Monday, April 9, 2007

Alex's nine year old son

"In his interview, Alex did not say whether he had considered the possibility of dire poverty when he decided to keep Jacob and move his family away from the center of town. Probably he chose to trust in his own proven ability to make money. A very important ingredient for coping with stress through the numbing of fear is a sense of personal competence and self-esteem, and Alex had financial self-confidence...

Jacob grew comfortable as a member of the family, tutoring Alex’s daughter in math and reading. He read to Mary from Heinrich Graetz, the great Jewish historian. Life settled down to what passed for normalcy in wartime Poland: Jurek and Jacob slept on the couch, and Mary slept in the bed with her parents....

It had been so for only a matter of weeks when a member of the underground came to beg Alex to take in Jacob’s brother, Sholom.
This was too much for Mela, Alex’s wife. ‘When she had agreed to hide Jacob, she had not known it would mean the unbearable suspense of two Gestapo inspections and a complete uprooting for her family. Now she realized there was a price to pay for rescuing that was below the ultimate punishment—but dear nonetheless.
“You’re playing it very dangerously,” she said to him that night.
“What’s the difference?” Alex pleaded. “It’s the same danger to hide two Jews as for one.”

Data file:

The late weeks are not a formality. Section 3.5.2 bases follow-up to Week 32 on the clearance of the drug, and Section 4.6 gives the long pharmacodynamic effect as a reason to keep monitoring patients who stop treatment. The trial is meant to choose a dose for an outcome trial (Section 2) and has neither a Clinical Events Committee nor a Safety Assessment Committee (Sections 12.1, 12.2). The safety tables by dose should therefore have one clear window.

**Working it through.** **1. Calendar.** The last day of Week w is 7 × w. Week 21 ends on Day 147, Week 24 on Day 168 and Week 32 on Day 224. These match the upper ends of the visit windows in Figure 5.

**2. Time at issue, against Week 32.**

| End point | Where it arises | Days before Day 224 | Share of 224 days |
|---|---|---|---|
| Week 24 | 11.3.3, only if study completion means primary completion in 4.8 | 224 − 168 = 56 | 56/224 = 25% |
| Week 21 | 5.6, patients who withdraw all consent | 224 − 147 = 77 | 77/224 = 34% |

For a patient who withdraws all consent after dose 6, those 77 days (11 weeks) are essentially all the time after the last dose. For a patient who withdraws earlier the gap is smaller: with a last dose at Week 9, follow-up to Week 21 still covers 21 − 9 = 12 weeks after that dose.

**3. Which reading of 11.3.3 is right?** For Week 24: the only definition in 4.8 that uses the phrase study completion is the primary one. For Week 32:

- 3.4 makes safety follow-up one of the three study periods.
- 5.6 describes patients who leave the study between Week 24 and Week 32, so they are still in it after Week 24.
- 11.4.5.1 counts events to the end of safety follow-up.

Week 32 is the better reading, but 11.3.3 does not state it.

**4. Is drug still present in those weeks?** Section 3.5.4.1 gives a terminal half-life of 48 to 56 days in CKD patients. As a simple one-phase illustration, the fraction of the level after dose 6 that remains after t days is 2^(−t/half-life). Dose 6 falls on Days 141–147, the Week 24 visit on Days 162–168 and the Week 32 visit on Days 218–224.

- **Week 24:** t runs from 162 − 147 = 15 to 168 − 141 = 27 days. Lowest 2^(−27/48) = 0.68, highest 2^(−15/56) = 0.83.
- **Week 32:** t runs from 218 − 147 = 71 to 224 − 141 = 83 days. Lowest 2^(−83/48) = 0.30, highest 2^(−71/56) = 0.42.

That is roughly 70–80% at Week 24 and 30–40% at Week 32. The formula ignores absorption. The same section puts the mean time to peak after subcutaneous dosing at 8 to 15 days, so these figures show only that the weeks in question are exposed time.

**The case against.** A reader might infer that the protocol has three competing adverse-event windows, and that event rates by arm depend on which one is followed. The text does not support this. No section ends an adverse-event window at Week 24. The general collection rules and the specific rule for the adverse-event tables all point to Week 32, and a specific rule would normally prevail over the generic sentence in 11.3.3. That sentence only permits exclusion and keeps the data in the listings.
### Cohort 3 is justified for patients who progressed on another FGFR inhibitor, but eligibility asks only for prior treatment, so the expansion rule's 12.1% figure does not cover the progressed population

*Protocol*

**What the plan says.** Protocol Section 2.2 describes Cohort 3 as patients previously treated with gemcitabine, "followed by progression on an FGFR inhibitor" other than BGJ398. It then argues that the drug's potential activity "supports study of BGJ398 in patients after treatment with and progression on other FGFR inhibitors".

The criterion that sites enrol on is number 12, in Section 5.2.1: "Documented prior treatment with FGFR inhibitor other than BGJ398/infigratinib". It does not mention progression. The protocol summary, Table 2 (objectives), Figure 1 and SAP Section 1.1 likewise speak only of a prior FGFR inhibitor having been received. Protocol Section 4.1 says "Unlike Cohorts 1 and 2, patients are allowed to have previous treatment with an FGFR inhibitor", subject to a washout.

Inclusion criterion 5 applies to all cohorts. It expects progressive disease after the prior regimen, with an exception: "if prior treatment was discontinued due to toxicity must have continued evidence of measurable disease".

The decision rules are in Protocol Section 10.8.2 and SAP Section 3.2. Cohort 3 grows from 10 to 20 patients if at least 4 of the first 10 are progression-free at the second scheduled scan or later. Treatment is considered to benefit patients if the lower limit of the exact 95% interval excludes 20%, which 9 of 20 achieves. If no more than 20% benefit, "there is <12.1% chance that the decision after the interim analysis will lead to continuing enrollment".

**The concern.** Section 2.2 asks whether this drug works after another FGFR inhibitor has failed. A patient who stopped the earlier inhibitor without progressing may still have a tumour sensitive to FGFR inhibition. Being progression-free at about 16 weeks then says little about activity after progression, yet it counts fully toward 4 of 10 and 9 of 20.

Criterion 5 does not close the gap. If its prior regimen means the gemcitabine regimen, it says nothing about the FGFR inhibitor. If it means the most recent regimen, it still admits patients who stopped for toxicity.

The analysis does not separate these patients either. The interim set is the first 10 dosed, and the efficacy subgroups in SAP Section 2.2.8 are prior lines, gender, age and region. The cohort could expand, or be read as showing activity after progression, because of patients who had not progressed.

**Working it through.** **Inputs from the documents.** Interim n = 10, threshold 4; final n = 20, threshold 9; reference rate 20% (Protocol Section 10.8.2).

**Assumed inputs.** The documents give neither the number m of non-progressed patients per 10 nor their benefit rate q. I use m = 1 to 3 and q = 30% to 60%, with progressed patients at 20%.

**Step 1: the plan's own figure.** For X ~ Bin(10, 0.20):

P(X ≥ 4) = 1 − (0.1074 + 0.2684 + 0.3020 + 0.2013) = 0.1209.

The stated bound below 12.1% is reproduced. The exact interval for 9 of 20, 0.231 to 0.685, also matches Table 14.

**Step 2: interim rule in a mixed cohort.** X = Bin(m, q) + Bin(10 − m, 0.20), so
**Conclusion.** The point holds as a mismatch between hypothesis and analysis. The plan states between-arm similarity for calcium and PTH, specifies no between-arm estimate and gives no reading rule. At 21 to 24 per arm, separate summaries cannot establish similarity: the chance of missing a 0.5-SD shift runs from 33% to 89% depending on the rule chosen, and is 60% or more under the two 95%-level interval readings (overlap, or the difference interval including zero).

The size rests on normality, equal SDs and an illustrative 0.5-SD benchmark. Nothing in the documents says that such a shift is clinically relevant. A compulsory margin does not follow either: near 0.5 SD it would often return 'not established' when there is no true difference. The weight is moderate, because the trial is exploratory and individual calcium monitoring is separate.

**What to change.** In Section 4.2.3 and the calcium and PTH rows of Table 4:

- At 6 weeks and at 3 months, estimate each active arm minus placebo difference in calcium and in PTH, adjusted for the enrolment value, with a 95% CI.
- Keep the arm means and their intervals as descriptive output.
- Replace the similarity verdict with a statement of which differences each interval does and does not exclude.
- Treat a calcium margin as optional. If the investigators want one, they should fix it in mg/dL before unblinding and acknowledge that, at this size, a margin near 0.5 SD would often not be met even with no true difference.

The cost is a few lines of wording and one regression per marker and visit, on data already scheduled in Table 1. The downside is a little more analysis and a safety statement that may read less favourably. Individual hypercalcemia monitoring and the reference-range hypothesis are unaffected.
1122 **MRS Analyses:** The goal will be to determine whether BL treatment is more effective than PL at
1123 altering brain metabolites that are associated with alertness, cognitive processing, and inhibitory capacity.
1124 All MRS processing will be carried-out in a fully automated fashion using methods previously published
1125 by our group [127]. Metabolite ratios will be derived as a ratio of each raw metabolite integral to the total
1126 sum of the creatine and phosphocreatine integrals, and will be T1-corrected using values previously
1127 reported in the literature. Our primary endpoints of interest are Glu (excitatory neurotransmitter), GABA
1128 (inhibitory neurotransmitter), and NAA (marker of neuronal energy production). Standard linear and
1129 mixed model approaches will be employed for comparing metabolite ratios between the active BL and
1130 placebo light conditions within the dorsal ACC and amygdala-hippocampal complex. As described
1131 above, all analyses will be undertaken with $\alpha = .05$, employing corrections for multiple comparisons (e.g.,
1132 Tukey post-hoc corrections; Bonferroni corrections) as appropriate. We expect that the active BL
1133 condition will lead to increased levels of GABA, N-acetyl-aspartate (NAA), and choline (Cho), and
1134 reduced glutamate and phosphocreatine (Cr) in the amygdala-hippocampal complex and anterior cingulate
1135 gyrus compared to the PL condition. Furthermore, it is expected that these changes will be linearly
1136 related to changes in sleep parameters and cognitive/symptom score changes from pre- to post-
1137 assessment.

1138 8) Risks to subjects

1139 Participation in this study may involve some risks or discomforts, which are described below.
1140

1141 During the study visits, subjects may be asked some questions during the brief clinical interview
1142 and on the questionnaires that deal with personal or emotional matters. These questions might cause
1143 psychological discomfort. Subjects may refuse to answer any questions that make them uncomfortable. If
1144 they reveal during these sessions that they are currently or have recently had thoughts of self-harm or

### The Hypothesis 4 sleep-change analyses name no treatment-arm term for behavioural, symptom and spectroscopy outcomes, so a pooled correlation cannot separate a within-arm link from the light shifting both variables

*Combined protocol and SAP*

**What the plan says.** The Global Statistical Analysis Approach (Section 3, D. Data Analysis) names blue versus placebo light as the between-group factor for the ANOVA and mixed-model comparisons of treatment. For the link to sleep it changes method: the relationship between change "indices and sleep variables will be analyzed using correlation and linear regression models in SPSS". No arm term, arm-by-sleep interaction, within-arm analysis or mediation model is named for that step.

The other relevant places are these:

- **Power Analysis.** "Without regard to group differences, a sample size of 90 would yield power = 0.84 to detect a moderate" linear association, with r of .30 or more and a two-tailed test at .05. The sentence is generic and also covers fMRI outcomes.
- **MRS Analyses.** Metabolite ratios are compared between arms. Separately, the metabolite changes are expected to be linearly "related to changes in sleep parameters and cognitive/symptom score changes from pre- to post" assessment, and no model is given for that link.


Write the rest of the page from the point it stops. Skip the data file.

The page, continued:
Alex could see his wife’s determination cracking. He overcame the fear of losing her and the worry about hurting her by deciding to maintain confidence in her intelligence and internal strength. Perhaps, too, his faith in her helped her to stick with her initial decision and not leave him. The next day, Alex accepted Sholom into his growing household.
Sholom, who was nine years old, had been kept for several months on a rooftop. Exposed to wind and rain as well as the neighbors’ prying eyes, he had been unable to so much as sit up while there was still light out. From dawn to dusk he had been forced to lie silently on the roof.

When he came to Alex’s house, he was pathetically skinny and a nervous wreck, starting in terror at the slightest unexpected sound. Alex had nothing to give him but hot soup.
Two months later Sholom came down with scarlet fever, and infected Alex’s own son, Jurek. Luckily, the local doctor could be trusted enough to visit both patients—but Sholom was too sick to be cured at home.

Mela was frantic. She had known taking Sholom would bring nothing but misfortune. Jurek was sent to the hospital, and Sholom remained wasting away at home.

But when Jurek went into the hospital, he did something extraordinary. Jurek took only half of his medication and hid the rest. He took notes, in his fever, on what the doctors and nurses did to cure him. When his mother came to visit, he gave her the medicine and the notes and told her to use them to help Sholom."

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